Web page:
Shirley was an accomplished, talented elementary school teacher.  She might have sought full time employment, but cancer changed her course and our course.  She worked part-time instead in elementary school and early childhood education in order to enable her to be home for Alison.  She was for all intents and purposes a full-time Mom, the noblest and most difficult of career choices.  It was and is a difficult economic squeeze that allowed Shirley to live her passion and be a real Mom.  If you meet Alison today, you’ll know she made the right choice.

Your children need both of you.  Depending on their age, they may or may not really understand what is happening, or share your anxiety and fears.  They will know that something is amiss.  They need you both.  And she will need you to take over more and more as chemotherapy or radiation take their toll, making her tired and sick, taking away her energy and leaving her in need of rest.

She is a warrior doing battle.  To win ultimate victory, let her husband (what a marvelous word) her strength and resources.  She will do what she can.  She will want to be involved.  But you need to step in seamlessly when she needs down time.  Can you give a greater gift?

And our joyous update is that Shirley and I together walked Alison down the aisle on May 27, 1011 to wed the world’s ultimate romantic, a Renaissance man who gives her joy, love, and respect every day: Pete D’Alessandro. Alison today is a talented writer pursuing her dreams in Hollywood.



Sunday, October 28, 2012

No more mid-life bimbo


Let Her Know You’re There
for the Long Haul

Remove any fear of abandonment.  It has been reported that 7 of 10 husbands leave and divorce after their wife is diagnosed and treated for breast cancer.  Not very good for we men, however, the same rate of breakup is true for almost any trauma in a couple’s life, such as a child with severe disabilities.  If a marriage relationship is weak already, not well grounded, it can be torn asunder.  Conversely, a basically solid relationship will become better and richer getting through an adversity like this.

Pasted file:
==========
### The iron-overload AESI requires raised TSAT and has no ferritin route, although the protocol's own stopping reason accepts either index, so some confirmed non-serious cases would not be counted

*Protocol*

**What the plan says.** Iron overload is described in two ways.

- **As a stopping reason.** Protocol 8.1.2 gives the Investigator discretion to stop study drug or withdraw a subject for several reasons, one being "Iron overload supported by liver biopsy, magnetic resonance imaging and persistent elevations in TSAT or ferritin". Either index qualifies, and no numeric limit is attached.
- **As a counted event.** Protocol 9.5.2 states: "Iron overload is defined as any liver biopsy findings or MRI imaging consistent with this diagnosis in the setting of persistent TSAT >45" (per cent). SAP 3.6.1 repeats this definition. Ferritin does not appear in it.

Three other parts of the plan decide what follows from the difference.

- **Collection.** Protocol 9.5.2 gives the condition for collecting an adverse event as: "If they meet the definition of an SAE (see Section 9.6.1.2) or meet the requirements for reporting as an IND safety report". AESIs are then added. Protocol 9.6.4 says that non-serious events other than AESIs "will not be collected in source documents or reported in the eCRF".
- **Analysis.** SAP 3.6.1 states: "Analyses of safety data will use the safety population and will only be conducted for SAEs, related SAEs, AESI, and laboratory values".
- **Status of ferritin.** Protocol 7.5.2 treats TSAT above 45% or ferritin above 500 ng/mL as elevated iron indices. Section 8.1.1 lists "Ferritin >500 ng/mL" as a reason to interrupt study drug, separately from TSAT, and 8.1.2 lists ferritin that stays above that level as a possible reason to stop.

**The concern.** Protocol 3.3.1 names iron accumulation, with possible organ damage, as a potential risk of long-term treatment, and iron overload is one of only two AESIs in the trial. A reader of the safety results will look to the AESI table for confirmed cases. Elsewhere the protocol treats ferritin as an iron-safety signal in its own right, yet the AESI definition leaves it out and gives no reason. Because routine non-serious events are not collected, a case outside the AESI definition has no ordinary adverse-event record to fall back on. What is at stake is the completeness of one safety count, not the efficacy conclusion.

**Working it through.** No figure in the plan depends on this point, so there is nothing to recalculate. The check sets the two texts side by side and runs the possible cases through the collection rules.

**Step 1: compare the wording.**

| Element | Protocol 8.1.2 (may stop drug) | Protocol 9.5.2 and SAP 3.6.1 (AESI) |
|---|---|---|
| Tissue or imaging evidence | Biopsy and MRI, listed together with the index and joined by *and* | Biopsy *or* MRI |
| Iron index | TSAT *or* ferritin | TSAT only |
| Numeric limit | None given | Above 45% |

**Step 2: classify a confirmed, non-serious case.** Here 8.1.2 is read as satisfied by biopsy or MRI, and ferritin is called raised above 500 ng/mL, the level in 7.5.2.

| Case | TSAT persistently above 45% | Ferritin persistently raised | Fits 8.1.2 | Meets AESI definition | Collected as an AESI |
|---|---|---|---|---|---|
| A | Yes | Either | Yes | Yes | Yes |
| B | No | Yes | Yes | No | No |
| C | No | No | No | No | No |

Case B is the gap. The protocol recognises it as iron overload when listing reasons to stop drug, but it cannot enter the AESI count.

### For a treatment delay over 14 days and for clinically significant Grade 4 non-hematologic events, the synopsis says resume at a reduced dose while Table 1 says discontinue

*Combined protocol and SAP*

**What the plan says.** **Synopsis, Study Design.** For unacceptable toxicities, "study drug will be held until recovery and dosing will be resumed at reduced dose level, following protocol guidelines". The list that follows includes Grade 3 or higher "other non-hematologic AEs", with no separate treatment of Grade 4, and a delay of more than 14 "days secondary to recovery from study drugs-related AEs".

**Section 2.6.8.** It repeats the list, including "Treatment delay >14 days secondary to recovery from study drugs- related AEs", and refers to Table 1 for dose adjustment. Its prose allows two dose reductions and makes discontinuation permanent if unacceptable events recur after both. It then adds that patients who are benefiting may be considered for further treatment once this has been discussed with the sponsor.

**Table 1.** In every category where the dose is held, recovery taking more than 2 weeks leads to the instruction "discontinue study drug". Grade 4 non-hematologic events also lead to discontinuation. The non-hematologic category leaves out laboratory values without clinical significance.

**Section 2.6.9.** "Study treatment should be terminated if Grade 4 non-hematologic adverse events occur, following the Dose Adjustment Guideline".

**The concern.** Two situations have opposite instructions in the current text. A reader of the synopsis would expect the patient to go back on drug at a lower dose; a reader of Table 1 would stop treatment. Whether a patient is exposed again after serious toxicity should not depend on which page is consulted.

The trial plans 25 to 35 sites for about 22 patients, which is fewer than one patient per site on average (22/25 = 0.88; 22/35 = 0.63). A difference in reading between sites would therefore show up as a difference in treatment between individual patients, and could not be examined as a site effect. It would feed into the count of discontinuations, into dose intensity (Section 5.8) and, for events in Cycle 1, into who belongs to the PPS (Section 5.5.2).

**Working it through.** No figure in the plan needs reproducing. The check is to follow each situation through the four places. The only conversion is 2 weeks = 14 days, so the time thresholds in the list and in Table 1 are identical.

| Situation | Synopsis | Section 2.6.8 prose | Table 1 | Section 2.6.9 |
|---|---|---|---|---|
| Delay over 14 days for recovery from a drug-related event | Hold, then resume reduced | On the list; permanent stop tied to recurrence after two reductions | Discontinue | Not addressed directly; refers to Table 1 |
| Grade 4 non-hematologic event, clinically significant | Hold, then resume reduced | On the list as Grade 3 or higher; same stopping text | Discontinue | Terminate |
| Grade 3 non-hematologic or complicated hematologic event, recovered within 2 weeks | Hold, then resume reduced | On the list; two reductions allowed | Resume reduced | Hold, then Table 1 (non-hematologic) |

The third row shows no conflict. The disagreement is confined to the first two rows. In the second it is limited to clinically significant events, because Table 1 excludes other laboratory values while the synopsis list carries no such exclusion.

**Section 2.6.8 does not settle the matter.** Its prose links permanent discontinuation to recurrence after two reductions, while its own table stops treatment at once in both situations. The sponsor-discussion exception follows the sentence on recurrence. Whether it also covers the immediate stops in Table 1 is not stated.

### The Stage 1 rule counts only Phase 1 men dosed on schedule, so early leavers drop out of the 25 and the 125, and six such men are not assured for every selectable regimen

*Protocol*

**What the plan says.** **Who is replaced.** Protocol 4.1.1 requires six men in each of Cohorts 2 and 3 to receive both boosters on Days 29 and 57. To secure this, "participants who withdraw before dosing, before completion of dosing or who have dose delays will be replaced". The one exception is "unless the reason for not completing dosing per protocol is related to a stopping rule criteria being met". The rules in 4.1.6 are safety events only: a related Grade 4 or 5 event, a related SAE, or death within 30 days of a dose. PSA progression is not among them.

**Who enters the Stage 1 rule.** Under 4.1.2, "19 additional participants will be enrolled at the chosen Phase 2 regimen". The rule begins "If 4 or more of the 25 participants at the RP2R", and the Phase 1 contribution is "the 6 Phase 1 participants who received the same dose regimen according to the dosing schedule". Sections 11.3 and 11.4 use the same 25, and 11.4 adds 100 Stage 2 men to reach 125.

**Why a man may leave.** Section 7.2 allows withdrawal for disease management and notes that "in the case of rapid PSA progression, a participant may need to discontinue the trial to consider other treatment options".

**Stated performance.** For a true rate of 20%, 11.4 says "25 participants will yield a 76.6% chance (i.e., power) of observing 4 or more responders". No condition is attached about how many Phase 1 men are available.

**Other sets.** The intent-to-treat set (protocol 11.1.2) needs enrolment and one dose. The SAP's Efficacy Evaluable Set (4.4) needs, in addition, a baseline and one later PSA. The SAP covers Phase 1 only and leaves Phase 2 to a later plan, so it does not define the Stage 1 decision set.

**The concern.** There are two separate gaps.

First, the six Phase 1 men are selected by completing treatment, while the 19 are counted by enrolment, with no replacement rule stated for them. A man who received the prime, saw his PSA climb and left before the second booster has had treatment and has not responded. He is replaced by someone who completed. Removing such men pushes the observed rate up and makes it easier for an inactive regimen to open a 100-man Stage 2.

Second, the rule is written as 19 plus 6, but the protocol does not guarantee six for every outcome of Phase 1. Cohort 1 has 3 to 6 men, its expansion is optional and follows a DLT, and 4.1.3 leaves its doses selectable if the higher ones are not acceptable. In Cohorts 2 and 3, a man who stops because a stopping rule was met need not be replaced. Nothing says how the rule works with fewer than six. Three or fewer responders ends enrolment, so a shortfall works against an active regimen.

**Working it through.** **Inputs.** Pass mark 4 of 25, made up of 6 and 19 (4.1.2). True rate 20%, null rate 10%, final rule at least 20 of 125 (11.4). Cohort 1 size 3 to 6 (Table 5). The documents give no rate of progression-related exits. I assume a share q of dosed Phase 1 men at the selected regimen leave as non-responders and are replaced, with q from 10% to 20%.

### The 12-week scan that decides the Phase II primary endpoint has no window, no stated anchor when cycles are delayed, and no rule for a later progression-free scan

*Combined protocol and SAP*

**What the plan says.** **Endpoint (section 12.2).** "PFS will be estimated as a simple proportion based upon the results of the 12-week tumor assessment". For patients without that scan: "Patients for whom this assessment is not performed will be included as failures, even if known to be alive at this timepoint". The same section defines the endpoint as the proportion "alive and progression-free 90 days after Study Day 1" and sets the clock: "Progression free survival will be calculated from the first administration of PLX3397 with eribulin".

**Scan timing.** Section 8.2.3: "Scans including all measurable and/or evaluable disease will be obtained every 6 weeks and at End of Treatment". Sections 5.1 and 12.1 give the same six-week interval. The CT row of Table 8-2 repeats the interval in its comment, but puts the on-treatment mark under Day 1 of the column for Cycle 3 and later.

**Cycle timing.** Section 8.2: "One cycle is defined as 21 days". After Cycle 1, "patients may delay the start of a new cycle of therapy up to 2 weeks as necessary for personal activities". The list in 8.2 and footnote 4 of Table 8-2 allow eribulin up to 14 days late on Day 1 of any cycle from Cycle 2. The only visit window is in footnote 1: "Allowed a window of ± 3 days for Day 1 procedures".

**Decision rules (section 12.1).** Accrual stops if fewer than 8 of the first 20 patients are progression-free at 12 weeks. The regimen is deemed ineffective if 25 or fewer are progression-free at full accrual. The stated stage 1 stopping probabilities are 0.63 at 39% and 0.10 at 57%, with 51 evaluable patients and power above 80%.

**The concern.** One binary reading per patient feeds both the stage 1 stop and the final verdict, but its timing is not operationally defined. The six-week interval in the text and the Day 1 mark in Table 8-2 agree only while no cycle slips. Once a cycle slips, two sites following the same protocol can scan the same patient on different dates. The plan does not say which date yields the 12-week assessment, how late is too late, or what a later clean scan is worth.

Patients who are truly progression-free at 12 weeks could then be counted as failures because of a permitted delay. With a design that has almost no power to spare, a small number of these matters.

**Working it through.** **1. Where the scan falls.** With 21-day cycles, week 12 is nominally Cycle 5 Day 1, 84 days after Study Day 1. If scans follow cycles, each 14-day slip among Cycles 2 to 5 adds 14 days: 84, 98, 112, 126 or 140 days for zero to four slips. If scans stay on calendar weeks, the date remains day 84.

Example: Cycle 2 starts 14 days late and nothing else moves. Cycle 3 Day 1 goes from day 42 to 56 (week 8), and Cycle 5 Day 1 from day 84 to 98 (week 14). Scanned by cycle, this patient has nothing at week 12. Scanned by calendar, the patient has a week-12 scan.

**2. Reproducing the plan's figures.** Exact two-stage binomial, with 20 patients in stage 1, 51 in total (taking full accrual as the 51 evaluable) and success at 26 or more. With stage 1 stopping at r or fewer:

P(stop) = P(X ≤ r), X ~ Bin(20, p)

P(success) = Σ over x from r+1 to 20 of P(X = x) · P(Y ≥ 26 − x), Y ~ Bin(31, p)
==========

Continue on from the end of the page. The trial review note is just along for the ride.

We as a culture are experiencing a 60% divorce rate with or without trauma as a precipitating “cause.”  We now read about young people having “starter marriages” as a prelude to or preparation for a “real” marriage.  Whatever happened to “in sickness and in health” or “until death us do part.”  Be a real man.  Love her.  Reassure her.  Remember the love and the friendship that brought you together.  Stay with her.  Grow with her. Let her complete you as she did before cancer struck.  Your wedding vows are sacred.  They are meant for a lifetime.

When the dust settles after this battle, a real man is still standing together with his soul mate, his lover, his bride, his partner for life, and, if so blessed, the mother of his children.


Tuesday, October 23, 2012

You will be glad you did this.


Go to Her Appointments

Go to the multitude of appointments with your wife, your partner, as much as you can, holding her hand literally and figuratively.  In 1982, I had the luxury of relative independence in my 24/7 position as the CEO of an innovative and unique community health education and wellness center.  I built my profes-sional and community calendar around Shirley’s treatment schedule.  I went with Shirley to virtually every physician visit, every chemotherapy appoint-ment.  I felt a bit guilty about sitting in the waiting room, not going into the exam room with her for the actual treatments.  Perhaps a bit of a wimp or squeamish, but I was with her in mind, body, and spirit every step of the way. If it were possible, I would have taken it for her, traded places with her.